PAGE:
Our Lady, Queen of Ireland, or the Madonna of Ireland (1697) – 17 March: During the difficult times of Oliver Cromwell, one of the bishops who was …Our Lady, Queen of Ireland, or the Madonna of Ireland (1697) and Memorials of the Saints – 17 March
I have sought you since the cradle
Thought I’d heard you in the reverb
Of loving feeling
I rejected you when scripture
Was forced upon me
Shouted at you for letting only
The good die young
I gave thanks to you
For giving me companionship
And someone to take my essence
Forward into drastic futures
Now at these stark crossroads
When it seems every way is to lose
I challenge you to answer
To reveal something of yourself
In the substance of my life
Beyond the glorious imagaginings
Of pliant artists and architects
Willing you into existence
To spare these soulless tyrants
Copyright Francis 2021
Thought for the Day – 16 March – Meditations with Antonio Cardinal Bacci (1881-1971) Purification “God has given us two supernatural means of …Thought for the Day – 16 March – Purification
Our Morning Offering – 15 March – Monday of the Fourth week of Lent O Merciful GodBy St Thomas Aquinas (1225-1274)Doctor AngelicusDoctor Communis O merciful God,grant that I may ever perfectlydo Your Will in all things.Let it be my ambition to workonly for Your honour and glory.Let me rejoice in nothing but that leads to […]Our Morning Offering – 15 March – O Merciful God By St Thomas Aquinas — AnaStpaul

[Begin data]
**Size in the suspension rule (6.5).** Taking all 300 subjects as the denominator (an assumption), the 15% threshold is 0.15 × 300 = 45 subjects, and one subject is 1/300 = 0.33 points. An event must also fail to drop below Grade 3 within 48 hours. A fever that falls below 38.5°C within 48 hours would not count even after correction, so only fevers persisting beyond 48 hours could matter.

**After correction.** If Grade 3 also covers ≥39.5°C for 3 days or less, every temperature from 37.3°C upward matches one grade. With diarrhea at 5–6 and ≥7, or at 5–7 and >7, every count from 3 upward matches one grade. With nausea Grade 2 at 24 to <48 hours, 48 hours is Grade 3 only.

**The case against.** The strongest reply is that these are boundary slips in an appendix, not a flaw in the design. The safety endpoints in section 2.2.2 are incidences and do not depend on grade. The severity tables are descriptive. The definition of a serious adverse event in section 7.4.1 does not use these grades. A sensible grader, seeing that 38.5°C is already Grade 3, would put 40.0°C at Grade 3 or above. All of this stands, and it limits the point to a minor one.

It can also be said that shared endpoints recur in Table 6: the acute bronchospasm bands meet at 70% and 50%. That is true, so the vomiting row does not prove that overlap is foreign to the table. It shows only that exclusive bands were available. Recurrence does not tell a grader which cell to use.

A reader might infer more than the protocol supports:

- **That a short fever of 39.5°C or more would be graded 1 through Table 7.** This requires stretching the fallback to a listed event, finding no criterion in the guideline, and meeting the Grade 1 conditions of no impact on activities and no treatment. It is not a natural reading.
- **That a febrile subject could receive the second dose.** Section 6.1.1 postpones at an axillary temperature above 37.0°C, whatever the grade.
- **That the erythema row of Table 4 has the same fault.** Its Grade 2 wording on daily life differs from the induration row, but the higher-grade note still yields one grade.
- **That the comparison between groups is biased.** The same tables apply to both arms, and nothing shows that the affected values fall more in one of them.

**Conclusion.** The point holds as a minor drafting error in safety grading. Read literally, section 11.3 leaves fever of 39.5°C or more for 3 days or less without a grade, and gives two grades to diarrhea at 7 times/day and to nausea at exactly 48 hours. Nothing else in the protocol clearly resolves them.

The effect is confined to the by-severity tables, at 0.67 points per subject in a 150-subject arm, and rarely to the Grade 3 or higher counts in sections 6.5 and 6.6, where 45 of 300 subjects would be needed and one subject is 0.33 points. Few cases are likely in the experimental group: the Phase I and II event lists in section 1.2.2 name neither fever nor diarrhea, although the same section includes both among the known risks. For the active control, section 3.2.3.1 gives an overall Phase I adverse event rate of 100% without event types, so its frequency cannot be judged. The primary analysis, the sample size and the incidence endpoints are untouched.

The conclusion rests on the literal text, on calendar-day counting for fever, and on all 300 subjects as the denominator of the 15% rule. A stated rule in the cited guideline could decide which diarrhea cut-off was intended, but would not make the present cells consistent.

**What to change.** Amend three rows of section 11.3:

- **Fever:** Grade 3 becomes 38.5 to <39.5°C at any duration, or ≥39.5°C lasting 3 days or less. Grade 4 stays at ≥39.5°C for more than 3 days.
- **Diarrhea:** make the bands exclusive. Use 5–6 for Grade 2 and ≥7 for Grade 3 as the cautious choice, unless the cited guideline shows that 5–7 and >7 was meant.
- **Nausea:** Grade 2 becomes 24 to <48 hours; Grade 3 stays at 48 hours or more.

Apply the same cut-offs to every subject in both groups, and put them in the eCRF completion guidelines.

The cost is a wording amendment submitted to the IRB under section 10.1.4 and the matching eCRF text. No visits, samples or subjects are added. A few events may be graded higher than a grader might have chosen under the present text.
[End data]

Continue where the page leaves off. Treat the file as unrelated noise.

It is Rilke’s short collection, ‘Letters to a Young Poet’, which has inspired many people of all ages for around a century.
His messages to this one individual, Franz Xaver Kappus, now immortalised in print, convey the need to go deep within, to accept the human condition of loneliness and isolation and to absorb it. His most famous works included ‘The Book of Hours’, ‘The Book of Images’, ‘The Duino Elegies’ and ‘Songs to Orpheus’.
What kind of man was this? And how has such a message, seemingly contrary to the accepted ‘wisdom’ of our times, found such favour?
Dressed as a girl
Rainer Maria Rilke was born in Prague in late 1875, a member of the German speaking ruling classes of the disparate empire of Austria-Hungary in central Europe. He was always conscious of this and never entirely happy being within it. In his latter years, he would reject it entirely whilst living in Switzerland, where he composed solely in French.
His early situation was not helped by the fact that he had an older sibling, a girl, who died a year before he was born. When he arrived, his mother appears to have wanted another girl and Rainer, or René Karl Wilhelm Johann Josef Maria Rilke, as he was originally christened, was dressed in girls’ clothing during his formative years. This would have had a profound early psychological impact upon him.
Acceptance of Czech and Slavic culture